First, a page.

Benziman suffers from amnesia, it seems. It was TV Channel 10 that committed itself to financial terms which it never intended to fulfil. The channel owed the government a billion shekels. But everyone (except for us), including Benziman, defended that channel and declared that the government must prevent its closure.

There is only a small difference between channels 10 and 20. The former is left-oriented while the latter is right-wing. Right-wing media organs seemingly do not have a right to exist, they should be closed, as in the case of the Arutz 7 radio station.

Left-wing organs, on the other hand, are the essence of democracy and must be supported even when they blatantly violate their legal obligations.

There is a fine thread connecting the crisis at Channel 20 and the recent Irit Linor soap opera.

President Reuven Rivlin was in the eye of a storm over what was apparently his call to the public to protest publicly against the corruption which supposedly typifies the present government. In truth, as also testified to by Makor Rishon correspondent Orly Goldklang this past Friday, his statement was misinterpreted and taken out of context. Given the public protest, Rivlin reiterated that he was not calling upon the public to demonstrate against a specific agenda.

But Linor, who works for the army radio station Galatz, and also Channel 20, reacted to the story Wednesday a week ago by castigating Rivlin. She said on air: “I will tell you what is intolerable, Mr. President. You are not a political player and when you were in politics you were a failure. The best you could do is become a minor minister. As a president and a symbol of Israel you call upon the citizens to go to the streets? For what? You are an insolent piece of work. Who are you? There are elections. Ruby Rivlin did not succeed to see the successful side of elections since he is such a failure. You should be ashamed.”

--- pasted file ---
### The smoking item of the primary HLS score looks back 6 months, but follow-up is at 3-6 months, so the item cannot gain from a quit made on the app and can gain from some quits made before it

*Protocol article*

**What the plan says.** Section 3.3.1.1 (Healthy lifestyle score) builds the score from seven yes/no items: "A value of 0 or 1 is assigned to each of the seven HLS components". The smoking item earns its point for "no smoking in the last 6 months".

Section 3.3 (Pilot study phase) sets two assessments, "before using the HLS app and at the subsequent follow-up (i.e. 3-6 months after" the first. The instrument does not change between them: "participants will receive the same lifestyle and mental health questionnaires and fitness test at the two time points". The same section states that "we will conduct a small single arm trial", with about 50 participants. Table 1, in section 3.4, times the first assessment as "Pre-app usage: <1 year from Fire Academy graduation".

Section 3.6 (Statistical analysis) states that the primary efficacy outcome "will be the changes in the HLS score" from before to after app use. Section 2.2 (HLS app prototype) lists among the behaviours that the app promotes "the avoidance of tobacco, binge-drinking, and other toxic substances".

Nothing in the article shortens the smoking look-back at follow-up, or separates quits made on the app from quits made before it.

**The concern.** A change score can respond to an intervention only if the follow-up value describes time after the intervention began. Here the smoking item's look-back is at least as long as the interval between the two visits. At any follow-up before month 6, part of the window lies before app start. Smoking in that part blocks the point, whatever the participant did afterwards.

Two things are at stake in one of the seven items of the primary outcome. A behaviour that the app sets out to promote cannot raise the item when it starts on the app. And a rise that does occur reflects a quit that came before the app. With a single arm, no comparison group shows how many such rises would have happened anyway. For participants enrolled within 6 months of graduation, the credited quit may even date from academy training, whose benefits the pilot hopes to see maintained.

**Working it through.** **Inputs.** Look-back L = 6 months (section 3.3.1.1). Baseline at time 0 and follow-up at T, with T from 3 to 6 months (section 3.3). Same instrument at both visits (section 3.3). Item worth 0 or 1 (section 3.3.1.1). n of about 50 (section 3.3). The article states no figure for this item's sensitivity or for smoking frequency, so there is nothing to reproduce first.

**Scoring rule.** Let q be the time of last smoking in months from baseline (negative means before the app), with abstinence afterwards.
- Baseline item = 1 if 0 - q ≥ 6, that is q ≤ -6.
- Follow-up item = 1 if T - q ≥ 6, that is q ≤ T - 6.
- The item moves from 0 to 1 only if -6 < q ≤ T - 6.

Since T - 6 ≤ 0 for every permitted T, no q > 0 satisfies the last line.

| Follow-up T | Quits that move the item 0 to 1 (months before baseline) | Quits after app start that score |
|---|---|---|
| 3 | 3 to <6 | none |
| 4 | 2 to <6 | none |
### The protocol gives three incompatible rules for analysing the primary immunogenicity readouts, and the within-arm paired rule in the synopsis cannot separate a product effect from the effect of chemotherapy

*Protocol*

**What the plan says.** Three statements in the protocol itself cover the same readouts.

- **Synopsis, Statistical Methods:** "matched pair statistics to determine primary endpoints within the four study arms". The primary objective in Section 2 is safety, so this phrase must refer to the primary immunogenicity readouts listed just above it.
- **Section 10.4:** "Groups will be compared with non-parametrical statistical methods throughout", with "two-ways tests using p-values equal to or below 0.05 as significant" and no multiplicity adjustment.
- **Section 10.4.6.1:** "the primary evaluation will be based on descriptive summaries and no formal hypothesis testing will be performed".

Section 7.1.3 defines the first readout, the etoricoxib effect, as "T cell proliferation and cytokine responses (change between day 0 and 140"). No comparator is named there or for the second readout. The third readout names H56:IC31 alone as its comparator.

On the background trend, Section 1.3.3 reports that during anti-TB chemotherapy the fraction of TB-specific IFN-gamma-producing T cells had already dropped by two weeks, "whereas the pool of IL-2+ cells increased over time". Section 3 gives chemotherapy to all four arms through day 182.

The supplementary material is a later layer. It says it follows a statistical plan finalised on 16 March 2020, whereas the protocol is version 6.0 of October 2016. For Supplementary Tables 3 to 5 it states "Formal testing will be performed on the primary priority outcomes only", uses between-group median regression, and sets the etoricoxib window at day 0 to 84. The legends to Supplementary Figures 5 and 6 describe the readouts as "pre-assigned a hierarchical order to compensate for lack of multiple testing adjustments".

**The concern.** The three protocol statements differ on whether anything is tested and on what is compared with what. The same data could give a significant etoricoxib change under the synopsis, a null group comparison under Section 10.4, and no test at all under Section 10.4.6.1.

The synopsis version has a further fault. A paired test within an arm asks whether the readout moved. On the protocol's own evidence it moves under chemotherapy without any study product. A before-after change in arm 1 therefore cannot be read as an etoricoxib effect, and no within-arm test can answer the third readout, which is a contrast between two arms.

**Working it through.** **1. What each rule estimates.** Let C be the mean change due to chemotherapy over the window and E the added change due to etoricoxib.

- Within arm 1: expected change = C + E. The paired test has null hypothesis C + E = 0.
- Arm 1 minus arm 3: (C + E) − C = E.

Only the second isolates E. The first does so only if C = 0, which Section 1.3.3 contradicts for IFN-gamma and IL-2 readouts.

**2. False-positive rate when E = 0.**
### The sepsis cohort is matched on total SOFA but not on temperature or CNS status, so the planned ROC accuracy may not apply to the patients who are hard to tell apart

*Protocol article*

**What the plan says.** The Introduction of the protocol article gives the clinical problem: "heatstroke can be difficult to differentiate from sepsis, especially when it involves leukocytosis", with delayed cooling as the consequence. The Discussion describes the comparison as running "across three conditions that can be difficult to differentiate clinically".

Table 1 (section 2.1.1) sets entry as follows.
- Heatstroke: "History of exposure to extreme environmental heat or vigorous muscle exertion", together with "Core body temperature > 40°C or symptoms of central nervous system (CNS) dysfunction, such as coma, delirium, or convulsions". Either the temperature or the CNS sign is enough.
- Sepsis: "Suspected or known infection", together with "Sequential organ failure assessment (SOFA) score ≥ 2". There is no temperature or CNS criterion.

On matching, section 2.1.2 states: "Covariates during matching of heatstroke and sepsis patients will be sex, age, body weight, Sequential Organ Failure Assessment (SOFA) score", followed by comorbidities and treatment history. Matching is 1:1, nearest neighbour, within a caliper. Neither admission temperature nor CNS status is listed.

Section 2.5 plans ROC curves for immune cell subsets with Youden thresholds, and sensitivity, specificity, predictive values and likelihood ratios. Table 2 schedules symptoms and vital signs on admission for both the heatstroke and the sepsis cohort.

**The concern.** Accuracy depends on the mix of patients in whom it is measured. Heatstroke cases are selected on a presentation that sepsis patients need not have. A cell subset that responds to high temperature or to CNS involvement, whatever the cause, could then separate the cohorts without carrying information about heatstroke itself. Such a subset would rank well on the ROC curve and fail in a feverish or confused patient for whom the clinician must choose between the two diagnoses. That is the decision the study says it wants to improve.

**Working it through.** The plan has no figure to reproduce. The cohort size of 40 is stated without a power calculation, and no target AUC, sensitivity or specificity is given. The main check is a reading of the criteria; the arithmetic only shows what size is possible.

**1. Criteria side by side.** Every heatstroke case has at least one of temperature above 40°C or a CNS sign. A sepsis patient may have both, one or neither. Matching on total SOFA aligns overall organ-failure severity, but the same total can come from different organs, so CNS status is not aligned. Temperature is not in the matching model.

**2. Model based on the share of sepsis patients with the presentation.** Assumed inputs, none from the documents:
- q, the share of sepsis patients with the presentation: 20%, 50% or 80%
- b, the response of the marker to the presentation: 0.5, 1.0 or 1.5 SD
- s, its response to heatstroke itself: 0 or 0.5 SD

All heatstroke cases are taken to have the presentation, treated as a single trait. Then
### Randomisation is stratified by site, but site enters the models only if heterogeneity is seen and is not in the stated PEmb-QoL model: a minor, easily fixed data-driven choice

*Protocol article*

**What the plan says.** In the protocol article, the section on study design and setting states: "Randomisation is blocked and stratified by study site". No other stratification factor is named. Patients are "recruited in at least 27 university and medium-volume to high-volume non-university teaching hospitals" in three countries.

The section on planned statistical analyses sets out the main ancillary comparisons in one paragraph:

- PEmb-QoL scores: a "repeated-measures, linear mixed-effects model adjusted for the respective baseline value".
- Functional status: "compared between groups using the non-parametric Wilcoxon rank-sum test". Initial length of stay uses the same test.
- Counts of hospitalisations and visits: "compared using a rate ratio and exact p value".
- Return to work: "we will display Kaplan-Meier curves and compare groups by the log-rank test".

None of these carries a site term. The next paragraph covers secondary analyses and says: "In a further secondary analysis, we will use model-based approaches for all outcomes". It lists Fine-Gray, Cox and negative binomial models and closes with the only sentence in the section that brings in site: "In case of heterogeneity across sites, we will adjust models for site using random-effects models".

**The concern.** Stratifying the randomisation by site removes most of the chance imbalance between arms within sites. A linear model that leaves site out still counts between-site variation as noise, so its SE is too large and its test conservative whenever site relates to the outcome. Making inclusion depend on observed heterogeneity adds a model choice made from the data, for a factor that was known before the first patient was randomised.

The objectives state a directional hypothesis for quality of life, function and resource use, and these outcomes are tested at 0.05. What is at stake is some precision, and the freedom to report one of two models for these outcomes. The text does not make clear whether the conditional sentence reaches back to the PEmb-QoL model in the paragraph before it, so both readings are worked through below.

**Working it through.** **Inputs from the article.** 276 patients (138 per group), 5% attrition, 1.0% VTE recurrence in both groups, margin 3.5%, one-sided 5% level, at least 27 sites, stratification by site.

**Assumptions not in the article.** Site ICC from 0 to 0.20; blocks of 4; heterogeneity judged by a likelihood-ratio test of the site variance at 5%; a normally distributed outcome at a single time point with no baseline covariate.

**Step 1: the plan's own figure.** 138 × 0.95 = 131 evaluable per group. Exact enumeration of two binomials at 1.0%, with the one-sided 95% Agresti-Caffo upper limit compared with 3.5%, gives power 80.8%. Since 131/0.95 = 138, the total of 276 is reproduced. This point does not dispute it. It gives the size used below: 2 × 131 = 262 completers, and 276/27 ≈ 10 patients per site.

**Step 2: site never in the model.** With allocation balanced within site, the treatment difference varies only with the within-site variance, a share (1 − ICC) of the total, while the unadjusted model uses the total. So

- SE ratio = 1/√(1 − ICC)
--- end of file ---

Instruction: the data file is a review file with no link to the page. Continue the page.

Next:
The reaction was swift. Shimon Alkabetz, the new officer in charge of the army radio station, suspended her for a week without even giving her a chance to apologize or explain. There was a public outcry.

Even the left-wing Citizens Rights Movement called upon Alkabetz to rethink the suspension, to no avail.

For sure, Linor’s words were sharp. Our sages always admonished us: “Wise people, be careful with your words.” But there is some distance between expressing yourself strongly and being suspended.

Linor, the recipient of the Israeli Media Criticism Prize in 2002, admitted that she should not have used such strong words, but so what? She attacked Rivlin from the Right, and the Right, as we know, does not have freedom of expression. After all, when it attempts to exercise that right it is invariably portrayed as obstructing the liberal left-wing democracy which is, the media tells us, so essential for this country.

Is this the first time a high official in Israel was publicly and fiercely criticized? Of course not. The prime minister is daily ostracized. On January 12, 2016, for example, TV Channel 2 “celeb” Amnon Abramovitch equated Netanyahu to North Korea dictator Kim Jong-un. Relating to primaries within the Likud which had only one candidate for prime minister, he noted: “You know this does not exist in any country, except maybe North Korea. This is Kim Jong Bibi, very strange.”

Did any official even dare say a word to Abramovitch? Of course not, for he belongs to the “enlightened” camp, along with Yair “mezuzah kissers” Garboz and others.

The conclusion? Democracy is but a one-way liberal street. Israel’s conservative camp remains unable to counter the unelected demagogues of the Left. If it could, Channel 20 would be the most popular TV channel in Israel and Abramovitch and his followers would be has-beens.